These colleagues of mine have formalized and demonstrated a notion of accuracy of the double-precision floating-point dot-product. A translation to English of their result is that if each vector component is bounded by 1.0, then the end result of the dot product is accurate to NMAX * B, where NMAX is the dimension of the vectors, and B is a constant depending on NMAX. A few values are provided on the linked page:

NMAX     10            100            1000
B        0x1.1p-50     0x1.02p-47     0x1.004p-44

In their result, you can substitute 1.0 with any power of two P low enough to ensure the absence of overflow, and the absolute error of the dot product then becomes NMAX * B * P2. The loop invariants become respectively:

@ loop invariant \abs(exact_scalar_product(x,y,i)) <= i * P * P;
@ loop invariant \abs(p - exact_scalar_product(x,y,i)) <= i * B * P * P;
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Thanks for pointing out my wrong assumption. What would be a good way to describe the worst case error? Maybe error relative to the max element in vec_a and vec_b? –  zr. May 28 '14 at 7:32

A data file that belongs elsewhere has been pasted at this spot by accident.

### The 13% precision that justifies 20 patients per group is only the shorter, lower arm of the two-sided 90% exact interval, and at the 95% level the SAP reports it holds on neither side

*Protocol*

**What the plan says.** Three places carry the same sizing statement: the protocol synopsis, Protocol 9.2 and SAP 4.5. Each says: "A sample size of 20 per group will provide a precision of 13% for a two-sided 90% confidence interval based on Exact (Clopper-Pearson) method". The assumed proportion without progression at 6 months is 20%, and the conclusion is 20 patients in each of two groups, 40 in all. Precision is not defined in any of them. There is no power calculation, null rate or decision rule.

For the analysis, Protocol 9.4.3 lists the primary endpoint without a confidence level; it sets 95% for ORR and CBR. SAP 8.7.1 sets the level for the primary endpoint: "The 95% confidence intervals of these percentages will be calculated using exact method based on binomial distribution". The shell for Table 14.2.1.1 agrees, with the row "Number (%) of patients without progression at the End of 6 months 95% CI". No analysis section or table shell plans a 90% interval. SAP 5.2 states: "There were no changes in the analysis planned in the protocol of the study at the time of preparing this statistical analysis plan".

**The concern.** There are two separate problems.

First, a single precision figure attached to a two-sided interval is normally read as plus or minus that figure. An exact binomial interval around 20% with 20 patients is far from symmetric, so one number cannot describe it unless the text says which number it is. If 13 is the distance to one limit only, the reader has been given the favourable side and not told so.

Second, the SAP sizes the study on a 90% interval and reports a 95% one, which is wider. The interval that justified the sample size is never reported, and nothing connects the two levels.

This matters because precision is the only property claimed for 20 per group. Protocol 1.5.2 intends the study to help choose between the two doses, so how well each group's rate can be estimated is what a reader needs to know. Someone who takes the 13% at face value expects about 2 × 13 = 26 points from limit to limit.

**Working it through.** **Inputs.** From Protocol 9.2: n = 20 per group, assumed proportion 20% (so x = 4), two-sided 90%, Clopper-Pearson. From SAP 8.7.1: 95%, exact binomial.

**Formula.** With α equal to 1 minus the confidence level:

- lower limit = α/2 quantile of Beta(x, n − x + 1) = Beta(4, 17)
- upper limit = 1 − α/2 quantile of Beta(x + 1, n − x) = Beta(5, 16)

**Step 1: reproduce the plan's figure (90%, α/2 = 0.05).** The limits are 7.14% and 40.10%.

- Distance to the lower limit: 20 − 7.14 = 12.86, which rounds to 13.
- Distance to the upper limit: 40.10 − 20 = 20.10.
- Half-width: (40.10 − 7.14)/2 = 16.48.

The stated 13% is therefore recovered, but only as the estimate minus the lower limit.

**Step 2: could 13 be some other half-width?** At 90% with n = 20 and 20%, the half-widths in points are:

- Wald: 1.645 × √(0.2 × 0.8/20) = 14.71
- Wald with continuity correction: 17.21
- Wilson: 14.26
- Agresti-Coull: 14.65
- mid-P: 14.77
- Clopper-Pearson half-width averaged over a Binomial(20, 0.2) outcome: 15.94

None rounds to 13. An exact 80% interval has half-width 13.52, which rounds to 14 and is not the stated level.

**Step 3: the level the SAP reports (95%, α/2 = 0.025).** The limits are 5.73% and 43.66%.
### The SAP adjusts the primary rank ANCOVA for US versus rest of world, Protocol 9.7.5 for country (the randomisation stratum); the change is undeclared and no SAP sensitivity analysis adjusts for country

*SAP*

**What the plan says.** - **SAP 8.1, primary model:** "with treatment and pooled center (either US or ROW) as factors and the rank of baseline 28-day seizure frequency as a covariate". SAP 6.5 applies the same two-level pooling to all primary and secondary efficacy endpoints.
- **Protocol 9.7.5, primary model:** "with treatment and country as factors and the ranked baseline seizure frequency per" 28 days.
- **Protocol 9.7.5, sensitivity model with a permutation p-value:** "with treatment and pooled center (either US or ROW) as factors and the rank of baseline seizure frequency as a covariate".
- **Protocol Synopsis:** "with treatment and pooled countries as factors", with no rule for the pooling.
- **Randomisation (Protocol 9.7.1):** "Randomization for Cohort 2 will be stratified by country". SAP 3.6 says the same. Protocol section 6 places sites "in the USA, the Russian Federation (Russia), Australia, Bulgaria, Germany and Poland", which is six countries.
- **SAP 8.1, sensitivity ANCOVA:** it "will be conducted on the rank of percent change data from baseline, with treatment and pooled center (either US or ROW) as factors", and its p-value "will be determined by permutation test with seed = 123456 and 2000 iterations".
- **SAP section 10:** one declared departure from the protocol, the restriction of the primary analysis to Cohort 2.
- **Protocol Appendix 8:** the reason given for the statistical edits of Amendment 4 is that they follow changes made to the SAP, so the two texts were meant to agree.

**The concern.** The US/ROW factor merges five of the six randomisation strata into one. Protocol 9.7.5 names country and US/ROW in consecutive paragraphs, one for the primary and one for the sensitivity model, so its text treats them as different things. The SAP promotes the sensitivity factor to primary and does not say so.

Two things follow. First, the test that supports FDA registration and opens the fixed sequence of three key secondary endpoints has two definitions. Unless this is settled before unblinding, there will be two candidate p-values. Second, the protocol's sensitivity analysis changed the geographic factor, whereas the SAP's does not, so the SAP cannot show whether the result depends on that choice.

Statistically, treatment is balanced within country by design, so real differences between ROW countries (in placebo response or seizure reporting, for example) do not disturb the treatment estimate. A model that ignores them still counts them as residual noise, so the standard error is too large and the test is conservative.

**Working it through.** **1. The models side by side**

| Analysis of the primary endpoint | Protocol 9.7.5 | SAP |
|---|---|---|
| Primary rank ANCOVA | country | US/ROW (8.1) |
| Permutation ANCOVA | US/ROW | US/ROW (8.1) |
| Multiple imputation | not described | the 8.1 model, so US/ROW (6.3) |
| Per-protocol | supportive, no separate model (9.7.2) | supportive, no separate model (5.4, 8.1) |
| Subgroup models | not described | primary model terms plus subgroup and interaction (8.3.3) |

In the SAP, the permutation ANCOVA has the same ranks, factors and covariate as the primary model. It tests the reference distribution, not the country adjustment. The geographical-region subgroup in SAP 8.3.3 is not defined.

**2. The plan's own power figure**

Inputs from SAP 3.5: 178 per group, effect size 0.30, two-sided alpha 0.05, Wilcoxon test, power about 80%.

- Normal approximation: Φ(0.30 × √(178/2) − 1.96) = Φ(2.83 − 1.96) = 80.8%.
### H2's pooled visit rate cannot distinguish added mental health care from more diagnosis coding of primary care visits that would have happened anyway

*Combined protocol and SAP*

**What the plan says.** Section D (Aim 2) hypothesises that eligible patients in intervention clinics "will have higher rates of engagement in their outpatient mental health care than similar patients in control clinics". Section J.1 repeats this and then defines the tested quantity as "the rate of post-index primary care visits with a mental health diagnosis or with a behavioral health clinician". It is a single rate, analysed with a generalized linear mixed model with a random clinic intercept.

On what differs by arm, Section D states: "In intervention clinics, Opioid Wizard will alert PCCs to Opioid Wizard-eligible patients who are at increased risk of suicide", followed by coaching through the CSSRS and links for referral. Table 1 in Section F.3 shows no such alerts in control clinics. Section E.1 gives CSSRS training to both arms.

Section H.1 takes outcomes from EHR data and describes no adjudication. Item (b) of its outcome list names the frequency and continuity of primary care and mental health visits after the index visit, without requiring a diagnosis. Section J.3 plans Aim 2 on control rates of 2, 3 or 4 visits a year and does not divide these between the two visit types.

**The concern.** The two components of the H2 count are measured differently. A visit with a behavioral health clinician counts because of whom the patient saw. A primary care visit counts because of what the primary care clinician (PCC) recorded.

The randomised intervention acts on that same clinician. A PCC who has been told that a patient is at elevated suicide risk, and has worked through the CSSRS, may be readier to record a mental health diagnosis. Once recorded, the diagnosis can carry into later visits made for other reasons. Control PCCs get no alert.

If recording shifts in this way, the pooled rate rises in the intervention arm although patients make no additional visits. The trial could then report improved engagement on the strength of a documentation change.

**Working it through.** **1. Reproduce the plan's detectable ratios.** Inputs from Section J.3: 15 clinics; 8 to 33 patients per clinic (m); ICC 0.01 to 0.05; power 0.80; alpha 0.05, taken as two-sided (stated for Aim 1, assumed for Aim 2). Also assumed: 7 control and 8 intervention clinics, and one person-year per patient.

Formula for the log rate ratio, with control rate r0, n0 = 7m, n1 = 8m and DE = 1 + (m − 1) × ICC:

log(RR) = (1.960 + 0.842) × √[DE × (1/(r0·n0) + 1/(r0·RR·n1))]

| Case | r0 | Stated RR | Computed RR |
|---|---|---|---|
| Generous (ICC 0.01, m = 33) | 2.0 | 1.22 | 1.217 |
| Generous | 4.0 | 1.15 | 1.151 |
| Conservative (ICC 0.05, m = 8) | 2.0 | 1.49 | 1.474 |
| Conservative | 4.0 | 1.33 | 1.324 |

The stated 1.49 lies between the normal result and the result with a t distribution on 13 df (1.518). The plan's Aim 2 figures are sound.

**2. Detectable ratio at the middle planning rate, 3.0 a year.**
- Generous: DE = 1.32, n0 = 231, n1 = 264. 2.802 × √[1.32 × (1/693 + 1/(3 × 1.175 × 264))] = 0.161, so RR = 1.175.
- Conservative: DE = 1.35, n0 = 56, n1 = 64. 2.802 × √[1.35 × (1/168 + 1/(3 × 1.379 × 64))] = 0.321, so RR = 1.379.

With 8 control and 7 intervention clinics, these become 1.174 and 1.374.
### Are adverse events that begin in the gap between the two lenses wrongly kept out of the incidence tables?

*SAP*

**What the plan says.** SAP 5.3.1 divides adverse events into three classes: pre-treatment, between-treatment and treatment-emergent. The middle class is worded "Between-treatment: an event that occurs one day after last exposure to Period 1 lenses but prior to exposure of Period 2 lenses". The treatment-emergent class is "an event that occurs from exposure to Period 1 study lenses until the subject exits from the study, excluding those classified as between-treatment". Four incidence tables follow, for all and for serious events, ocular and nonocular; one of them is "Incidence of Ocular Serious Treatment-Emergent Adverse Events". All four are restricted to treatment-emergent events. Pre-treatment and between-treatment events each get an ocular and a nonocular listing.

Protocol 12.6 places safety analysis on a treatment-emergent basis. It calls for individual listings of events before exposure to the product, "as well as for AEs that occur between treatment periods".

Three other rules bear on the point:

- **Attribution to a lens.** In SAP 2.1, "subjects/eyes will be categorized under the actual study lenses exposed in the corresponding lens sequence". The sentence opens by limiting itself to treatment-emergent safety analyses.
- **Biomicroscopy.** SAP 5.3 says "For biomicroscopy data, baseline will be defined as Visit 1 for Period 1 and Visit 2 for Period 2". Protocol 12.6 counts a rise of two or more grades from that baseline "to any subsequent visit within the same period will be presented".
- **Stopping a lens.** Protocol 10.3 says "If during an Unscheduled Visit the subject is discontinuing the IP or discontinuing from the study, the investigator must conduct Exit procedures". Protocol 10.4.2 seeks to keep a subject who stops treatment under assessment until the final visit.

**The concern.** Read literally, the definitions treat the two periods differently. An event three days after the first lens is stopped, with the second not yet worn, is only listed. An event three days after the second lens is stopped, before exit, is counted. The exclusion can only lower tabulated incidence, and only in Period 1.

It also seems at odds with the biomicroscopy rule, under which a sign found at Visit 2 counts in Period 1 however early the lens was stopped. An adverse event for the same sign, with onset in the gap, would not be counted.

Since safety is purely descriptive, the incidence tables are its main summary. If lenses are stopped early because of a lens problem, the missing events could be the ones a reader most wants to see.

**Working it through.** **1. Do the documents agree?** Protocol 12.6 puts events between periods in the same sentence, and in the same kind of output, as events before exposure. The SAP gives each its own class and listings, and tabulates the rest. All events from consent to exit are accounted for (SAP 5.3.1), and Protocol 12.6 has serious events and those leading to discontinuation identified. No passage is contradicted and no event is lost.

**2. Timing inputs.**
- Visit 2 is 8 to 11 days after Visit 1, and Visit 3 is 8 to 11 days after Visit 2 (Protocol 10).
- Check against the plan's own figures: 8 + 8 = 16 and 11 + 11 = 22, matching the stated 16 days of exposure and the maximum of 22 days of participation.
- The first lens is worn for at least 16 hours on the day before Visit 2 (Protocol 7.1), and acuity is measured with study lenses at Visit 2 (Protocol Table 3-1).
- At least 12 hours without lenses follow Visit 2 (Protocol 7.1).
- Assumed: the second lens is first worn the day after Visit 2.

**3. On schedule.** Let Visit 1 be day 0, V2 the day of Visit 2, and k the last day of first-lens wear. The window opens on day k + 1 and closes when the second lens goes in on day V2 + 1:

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@zr. Is there anything you can say about the vectors, e.g. each component of one vector always has the same sign as the corresponding component of the other vector (for instance, if all components of all vectors being manipulated were positive, it would imply this)? Without any additional information, I think it is very difficult to characterize the total error over such a complex operation as the dot product as either a single relative error statistic or an absolute error one. –  Pascal Cuoq May 28 '14 at 7:41
    
@PC There are no limitations on the input values. Is there at least some upper bound that can be used for sanity testing? EDIT: I will look at the paper, thank! –  zr. May 28 '14 at 7:46
    
The usual error bound used for dot products in numerical analysis is the backwards error bound which involves the norms of the vectors (this is looser than the more accurate bound that Sneftel references, or the even more accurate bound that Pascal gives here, but totally sufficient for most mathematical purposes). –  Stephen Canon May 28 '14 at 16:25
    
The relative error may be arbitrarily large, but the absolute error will be bounded by the sum of the maximum absolute errors present in the earlier calculations. If one expects a result which is between -100 and +100, and needs it accurate to +/- 0.1 units, and if the worst-case absolute errors would sum to 0.037, a naive approach will be fine. If the result comes out to 0.0001274, the relative error may be enormous, but if all results between -0.05 and +0.05 would be considered equivalent, that wouldn't matter. –  supercat May 29 '14 at 17:48